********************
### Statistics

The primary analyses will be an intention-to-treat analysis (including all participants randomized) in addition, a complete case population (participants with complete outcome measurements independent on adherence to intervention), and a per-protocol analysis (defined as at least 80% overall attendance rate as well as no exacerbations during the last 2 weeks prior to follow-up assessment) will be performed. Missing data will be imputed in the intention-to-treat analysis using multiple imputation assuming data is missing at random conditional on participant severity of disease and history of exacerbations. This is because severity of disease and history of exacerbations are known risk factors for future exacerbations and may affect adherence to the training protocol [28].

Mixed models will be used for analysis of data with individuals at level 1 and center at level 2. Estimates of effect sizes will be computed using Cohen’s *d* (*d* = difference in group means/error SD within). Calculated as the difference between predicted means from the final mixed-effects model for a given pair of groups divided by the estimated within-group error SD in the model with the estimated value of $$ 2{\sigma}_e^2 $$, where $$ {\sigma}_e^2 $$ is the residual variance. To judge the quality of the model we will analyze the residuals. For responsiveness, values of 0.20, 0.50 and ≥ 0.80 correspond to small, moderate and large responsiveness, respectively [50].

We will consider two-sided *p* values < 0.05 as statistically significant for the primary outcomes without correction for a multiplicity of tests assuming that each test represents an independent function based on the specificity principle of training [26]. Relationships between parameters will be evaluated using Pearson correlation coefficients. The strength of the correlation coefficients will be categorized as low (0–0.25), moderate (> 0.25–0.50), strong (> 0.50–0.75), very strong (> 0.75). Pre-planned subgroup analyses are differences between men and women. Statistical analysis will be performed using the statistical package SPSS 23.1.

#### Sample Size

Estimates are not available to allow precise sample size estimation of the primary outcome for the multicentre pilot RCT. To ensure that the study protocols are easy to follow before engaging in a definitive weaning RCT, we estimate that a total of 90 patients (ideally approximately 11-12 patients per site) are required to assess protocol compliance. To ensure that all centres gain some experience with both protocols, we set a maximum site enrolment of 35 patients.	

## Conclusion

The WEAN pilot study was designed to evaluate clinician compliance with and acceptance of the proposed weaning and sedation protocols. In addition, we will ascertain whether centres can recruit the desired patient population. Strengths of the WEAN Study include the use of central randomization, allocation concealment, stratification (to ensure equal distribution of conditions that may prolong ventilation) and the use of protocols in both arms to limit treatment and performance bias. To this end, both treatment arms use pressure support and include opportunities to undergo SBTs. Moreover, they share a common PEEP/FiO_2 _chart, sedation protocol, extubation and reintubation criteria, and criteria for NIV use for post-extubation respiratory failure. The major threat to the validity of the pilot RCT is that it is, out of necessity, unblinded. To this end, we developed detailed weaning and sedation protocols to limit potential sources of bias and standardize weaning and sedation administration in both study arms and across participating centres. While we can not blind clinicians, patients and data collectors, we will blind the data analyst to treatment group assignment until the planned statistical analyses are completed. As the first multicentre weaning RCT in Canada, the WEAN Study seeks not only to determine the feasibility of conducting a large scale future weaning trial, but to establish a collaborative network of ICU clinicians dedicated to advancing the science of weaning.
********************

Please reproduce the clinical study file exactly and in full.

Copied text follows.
### Statistics

The primary analyses will be an intention-to-treat analysis (including all participants randomized) in addition, a complete case population (participants with complete outcome measurements independent on adherence to intervention), and a per-protocol analysis (defined as at least 80% overall attendance rate as well as no exacerbations during the last 2 weeks prior to follow-up assessment) will be performed. Missing data will be imputed in the intention-to-treat analysis using multiple imputation assuming data is missing at random conditional on participant severity of disease and history of exacerbations. This is because severity of disease and history of exacerbations are known risk factors for future exacerbations and may affect adherence to the training protocol [28].

Mixed models will be used for analysis of data with individuals at level 1 and center at level 2. Estimates of effect sizes will be computed using Cohen’s *d* (*d* = difference in group means/error SD within). Calculated as the difference between predicted means from the final mixed-effects model for a given pair of groups divided by the estimated within-group error SD in the model with the estimated value of $$ 2{\sigma}_e^2 $$, where $$ {\sigma}_e^2 $$ is the residual variance. To judge the quality of the model we will analyze the residuals. For responsiveness, values of 0.20, 0.50 and ≥ 0.80 correspond to small, moderate and large responsiveness, respectively [50].

We will consider two-sided *p* values < 0.05 as statistically significant for the primary outcomes without correction for a multiplicity of tests assuming that each test represents an independent function based on the specificity principle of training [26]. Relationships between parameters will be evaluated using Pearson correlation coefficients. The strength of the correlation coefficients will be categorized as low (0–0.25), moderate (> 0.25–0.50), strong (> 0.50–0.75), very strong (> 0.75). Pre-planned subgroup analyses are differences between men and women. Statistical analysis will be performed using the statistical package SPSS 23.1.

#### Sample Size

Estimates are not available to allow precise sample size estimation of the primary outcome for the multicentre pilot RCT. To ensure that the study protocols are easy to follow before engaging in a definitive weaning RCT, we estimate that a total of 90 patients (ideally approximately 11-12 patients per site) are required to assess protocol compliance. To ensure that all centres gain some experience with both protocols, we set a maximum site enrolment of 35 patients.	

## Conclusion

The WEAN pilot study was designed to evaluate clinician compliance with and acceptance of the proposed weaning and sedation protocols. In addition, we will ascertain whether centres can recruit the desired patient population. Strengths of the WEAN Study include the use of central randomization, allocation concealment, stratification (to ensure equal distribution of conditions that may prolong ventilation) and the use of protocols in both arms to limit treatment and performance bias. To this end, both treatment arms use pressure support and include opportunities to undergo SBTs. Moreover, they share a common PEEP/FiO_2 _chart, sedation protocol, extubation and reintubation criteria, and criteria for NIV use for post-extubation respiratory failure. The major threat to the validity of the pilot RCT is that it is, out of necessity, unblinded. To this end, we developed detailed weaning and sedation protocols to limit potential sources of bias and standardize weaning and sedation administration in both study arms and across participating centres. While we can not blind clinicians, patients and data collectors, we will blind the data analyst to treatment group assignment until the planned statistical analyses are completed. As the first multicentre weaning RCT in Canada, the WEAN Study seeks not only to determine the feasibility of conducting a large scale future weaning trial, but to establish a collaborative network of ICU clinicians dedicated to advancing the science of weaning.